Remineralizing the Landscape: Creating Fecundity in the Garden
Landscape professionals each year put countless amounts of plants in the ground. Their success and their client’s happiness requires that these plants establish themselves quickly and then grow with vigor. Consequently, any experienced landscape professional attends to each plant’s requirements, working hard to make sure each plant gets exactly what it needs. This usually means focusing on fertilization and pH requirements while locating each plant in a spot where it will get the necessary amounts of moisture and light for it to feel at home. All these considerations are essential for establishing healthy plants.
However, attending to these planting considerations only addresses the bottom line of planting. The ecological gardener- professional or amateur- is generally intent on the bottom line (they have to be) but they are also focused on much more than that. In our minds further subtleties require attention. One such subtlety that is central to ecological design that constantly needs addressing arises out of the following question: How can the ecology of each entity fit into the ecology of the whole? This being said, let’s apply this question to the practical matter of putting plants in the ground.
Each plant is its own ecological entity, complex systems unto themselves- they transpire, they feed and they photosynthesize. The whole that they fit into is that which holds them- the soil. But while it is standard for each plant to get individual attention upon planting it is far less common to address the health of the soil as a whole. Yet, without a healthy soil layer, plant life is not sustainable in the true sense of the word. Without healthy soil to support them it is understood that plants will grow less while needing more fertilizers. Also they will be more susceptible to pests, diseases and extremes of weather. It is imperative that soil health be as robust as it can be in order to help plants be long-lived, resistant to outside disease and pests while being durable and strong. Most people would agree this sounds like a good idea. Sounds good, but all this begs the question: How does one bring about such healthy soil? While there are a number of aspects to consider in building healthy soil a central piece of the picture can be achieved using soil remineralization.
Soil Remineralization (SR) is an easy and affordable way to boost the health of soil, and thusly any plants supported by the soil. While fertilization focuses on getting only a few of the most essential nutrients to plants, SR uses rock dust to ensure that plants have access to almost all the trace elements and minerals that are essential for their health. When added to the soil, rock dust is digested and broken down by microbial life within the soil making it readily available to plants. These elements and trace minerals act as the building blocks that allow plants to perform essential functions (such as forming cellular nuclei). Although many trace elements and minerals are often present in the soil, SR offers a tremendous boost by making them available at a slow and steady release rate over a long period of time. By boosting microbial action SR increases earthworm activity which in turn aids in the building of hummus, reducing soil erosion while increasing storage capacity of the soil (this is a typical scenario with SR). Scientific research has shown over and over (as a resource visit: www.remineralize.org) that remineralization boosts the strength, longevity, taste and nutritional value of plants. It has been shown that SR augments any organic agricultural practice. In short, remineralization can take whole gardens, meadows, vegetable gardens, forests and any other ecosystem to new levels of fecundity.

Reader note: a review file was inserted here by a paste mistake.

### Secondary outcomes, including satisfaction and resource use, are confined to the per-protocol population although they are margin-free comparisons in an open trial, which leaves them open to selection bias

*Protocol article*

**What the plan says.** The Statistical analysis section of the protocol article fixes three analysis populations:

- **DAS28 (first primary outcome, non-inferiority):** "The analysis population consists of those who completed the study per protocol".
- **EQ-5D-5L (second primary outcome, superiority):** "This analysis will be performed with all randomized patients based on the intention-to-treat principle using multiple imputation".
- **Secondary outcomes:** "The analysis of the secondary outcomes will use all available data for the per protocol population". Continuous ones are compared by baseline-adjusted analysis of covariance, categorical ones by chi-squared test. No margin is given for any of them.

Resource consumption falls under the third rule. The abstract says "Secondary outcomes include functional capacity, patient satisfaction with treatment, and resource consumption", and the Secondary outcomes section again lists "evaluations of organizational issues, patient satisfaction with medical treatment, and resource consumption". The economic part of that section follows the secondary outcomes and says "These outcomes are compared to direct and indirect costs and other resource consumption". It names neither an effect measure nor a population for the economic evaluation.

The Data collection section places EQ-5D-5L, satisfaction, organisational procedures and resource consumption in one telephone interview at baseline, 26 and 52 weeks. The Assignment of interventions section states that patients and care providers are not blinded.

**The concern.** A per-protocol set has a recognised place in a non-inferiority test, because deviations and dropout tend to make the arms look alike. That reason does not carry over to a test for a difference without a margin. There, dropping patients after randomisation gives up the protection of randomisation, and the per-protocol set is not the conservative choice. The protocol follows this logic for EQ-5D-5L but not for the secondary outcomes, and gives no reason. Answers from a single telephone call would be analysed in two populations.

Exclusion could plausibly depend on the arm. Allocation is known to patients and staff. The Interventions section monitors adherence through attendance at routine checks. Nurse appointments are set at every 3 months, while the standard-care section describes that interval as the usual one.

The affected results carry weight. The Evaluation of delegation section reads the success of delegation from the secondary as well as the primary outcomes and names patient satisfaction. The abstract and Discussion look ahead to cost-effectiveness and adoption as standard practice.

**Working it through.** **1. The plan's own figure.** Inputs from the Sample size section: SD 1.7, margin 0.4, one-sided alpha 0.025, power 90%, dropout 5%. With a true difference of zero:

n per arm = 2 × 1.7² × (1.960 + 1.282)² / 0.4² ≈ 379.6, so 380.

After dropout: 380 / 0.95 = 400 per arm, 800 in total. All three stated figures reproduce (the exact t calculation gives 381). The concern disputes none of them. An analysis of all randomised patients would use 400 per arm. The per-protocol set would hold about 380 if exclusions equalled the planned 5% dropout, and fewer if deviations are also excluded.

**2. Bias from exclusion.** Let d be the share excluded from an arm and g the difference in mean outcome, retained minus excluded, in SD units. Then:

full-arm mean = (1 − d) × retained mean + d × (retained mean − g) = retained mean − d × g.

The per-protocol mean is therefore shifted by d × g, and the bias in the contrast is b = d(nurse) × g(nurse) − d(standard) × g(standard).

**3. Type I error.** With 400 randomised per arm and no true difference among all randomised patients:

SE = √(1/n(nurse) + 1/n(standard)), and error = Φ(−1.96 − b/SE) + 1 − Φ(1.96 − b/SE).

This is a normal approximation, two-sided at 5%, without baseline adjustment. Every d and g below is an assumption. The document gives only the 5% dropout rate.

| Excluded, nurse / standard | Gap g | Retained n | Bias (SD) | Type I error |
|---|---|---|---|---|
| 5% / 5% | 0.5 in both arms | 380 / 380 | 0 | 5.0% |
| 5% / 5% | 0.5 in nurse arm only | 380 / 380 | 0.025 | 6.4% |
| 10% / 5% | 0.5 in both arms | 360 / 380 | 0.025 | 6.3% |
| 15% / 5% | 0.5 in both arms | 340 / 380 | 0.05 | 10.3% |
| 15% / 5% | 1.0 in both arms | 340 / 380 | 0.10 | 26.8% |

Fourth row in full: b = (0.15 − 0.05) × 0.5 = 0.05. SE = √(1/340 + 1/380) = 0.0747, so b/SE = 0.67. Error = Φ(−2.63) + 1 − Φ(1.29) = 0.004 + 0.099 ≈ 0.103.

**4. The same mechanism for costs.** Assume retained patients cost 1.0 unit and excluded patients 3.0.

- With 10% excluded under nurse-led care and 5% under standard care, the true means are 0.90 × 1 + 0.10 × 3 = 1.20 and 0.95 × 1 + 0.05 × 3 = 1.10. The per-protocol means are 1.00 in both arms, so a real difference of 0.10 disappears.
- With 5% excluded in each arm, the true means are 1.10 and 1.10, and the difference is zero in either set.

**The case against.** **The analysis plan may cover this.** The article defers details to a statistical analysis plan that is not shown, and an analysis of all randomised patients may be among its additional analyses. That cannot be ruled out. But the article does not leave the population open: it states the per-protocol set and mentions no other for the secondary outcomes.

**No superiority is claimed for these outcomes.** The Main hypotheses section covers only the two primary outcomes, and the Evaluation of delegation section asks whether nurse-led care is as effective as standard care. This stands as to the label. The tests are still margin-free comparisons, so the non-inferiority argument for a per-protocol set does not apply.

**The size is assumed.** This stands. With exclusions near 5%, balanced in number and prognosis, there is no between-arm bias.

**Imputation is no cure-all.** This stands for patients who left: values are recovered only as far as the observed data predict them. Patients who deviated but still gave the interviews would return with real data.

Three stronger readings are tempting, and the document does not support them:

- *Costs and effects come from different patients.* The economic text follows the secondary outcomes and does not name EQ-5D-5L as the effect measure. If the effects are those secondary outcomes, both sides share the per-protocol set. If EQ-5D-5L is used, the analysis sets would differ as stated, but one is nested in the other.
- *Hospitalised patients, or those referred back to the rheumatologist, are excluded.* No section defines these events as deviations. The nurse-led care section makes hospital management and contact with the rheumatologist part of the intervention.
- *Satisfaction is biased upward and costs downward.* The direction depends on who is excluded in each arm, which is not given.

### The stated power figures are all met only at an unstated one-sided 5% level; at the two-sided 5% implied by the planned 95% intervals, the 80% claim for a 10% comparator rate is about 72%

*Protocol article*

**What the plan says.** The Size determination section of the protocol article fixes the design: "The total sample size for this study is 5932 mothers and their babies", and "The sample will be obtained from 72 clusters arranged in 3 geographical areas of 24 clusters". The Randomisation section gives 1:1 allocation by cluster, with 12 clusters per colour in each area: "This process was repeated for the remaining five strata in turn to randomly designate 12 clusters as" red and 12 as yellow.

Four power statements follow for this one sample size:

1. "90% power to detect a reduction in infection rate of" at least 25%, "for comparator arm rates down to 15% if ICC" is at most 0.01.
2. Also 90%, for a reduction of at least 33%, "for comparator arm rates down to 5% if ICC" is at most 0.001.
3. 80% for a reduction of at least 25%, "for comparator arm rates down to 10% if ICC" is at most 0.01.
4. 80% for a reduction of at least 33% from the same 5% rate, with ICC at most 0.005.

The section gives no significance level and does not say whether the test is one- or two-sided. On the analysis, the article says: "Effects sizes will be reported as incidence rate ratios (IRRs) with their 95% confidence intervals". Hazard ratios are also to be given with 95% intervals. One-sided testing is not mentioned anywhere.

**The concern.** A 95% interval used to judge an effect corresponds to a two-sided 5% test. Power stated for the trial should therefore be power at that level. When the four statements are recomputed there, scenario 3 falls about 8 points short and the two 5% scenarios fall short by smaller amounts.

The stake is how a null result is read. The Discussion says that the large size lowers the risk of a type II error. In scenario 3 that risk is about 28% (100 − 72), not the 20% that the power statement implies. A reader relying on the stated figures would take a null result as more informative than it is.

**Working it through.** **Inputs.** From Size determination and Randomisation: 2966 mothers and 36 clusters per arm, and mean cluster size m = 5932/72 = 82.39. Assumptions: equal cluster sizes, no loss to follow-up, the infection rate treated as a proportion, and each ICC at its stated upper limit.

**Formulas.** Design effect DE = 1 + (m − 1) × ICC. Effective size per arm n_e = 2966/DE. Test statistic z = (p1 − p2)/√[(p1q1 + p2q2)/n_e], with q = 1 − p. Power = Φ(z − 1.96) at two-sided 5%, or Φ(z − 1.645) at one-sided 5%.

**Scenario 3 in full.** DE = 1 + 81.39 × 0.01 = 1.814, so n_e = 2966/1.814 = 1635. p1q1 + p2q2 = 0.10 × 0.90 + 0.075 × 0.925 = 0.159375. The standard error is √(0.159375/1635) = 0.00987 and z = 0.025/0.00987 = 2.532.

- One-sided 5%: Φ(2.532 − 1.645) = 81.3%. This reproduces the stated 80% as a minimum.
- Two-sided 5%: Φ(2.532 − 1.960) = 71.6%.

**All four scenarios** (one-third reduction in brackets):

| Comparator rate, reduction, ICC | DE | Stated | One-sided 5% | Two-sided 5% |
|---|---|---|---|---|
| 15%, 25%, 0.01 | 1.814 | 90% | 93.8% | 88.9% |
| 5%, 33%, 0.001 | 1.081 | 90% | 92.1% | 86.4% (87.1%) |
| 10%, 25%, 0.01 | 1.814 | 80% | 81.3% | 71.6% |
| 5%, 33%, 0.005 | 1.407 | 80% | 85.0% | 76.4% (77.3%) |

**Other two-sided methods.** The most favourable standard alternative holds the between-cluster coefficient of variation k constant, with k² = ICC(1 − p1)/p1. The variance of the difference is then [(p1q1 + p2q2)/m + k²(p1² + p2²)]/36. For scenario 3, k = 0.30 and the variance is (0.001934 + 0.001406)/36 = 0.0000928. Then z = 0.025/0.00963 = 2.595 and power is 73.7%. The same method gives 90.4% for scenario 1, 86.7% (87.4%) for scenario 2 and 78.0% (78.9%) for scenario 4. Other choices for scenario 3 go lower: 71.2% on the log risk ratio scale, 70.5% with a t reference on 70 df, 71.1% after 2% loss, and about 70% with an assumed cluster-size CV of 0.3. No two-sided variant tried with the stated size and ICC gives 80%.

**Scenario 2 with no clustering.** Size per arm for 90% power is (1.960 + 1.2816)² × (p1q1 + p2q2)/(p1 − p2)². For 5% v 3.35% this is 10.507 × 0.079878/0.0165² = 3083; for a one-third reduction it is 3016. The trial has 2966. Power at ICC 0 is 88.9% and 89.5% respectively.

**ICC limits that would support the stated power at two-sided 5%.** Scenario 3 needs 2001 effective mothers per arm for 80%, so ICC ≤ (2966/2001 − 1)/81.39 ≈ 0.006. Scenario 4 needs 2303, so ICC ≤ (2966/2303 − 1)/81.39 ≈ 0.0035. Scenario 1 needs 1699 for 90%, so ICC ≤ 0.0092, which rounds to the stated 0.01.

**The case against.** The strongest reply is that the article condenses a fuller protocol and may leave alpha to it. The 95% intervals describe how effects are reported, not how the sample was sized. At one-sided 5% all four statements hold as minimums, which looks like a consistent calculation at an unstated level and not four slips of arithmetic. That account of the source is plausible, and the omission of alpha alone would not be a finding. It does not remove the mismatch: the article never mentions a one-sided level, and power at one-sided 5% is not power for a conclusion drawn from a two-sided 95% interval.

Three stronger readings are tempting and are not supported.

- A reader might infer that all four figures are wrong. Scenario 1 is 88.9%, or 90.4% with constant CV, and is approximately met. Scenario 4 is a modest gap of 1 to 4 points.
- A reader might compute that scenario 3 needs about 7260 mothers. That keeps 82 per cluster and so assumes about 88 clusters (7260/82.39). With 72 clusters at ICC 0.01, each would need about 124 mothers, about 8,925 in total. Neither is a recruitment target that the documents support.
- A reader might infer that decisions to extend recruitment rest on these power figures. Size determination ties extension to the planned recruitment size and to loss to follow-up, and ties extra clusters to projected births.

It is important to know that SR is a simple process that can be easily achieved on any scale. You can begin the process of SR by locating a local source of rock dust. Throughout the industrialized world the aggregate industry stockpiles rock dust as a byproduct (within the industry it is known as “rock dust,” “rock flour,” “minus #200 mesh” or “float“). The nearest gravel pit is the best place to ask first. Not only is float readily available but it is very affordable (usually ranging from no cost to $8.00 a ton). This very fine rock dust can then be applied on top of the soil area that you want to remineralize. On a small scale it can be applied by hand while commercially it can be applied with orchard sprayers. Either way it is helpful if the rock dust is dry so that it takes on a powdery consistency (avoid breathing the dust). In most cases this fine powder can be distributed using a lime spreader or a shovel. It can be applied liberally wherever there is plant life in your yard. Since rock dust releases its minerals and elements slowly and because it is not a fertilizer there is no risk over application. For fun you might want to check the soil acidity before and after application- SR routinely counters soil acidity. (For more detailed info on sources and application please visit www.remineralize.org.)
Soil remineralization is a very effective strategy in pursuing healthy, full landscapes. It’s effectiveness is an excellent example of how if one attends to the health of the whole as well as the parts one can create such health and vigor that inorganic compounds such as pesticides or herbicides become obsolete.
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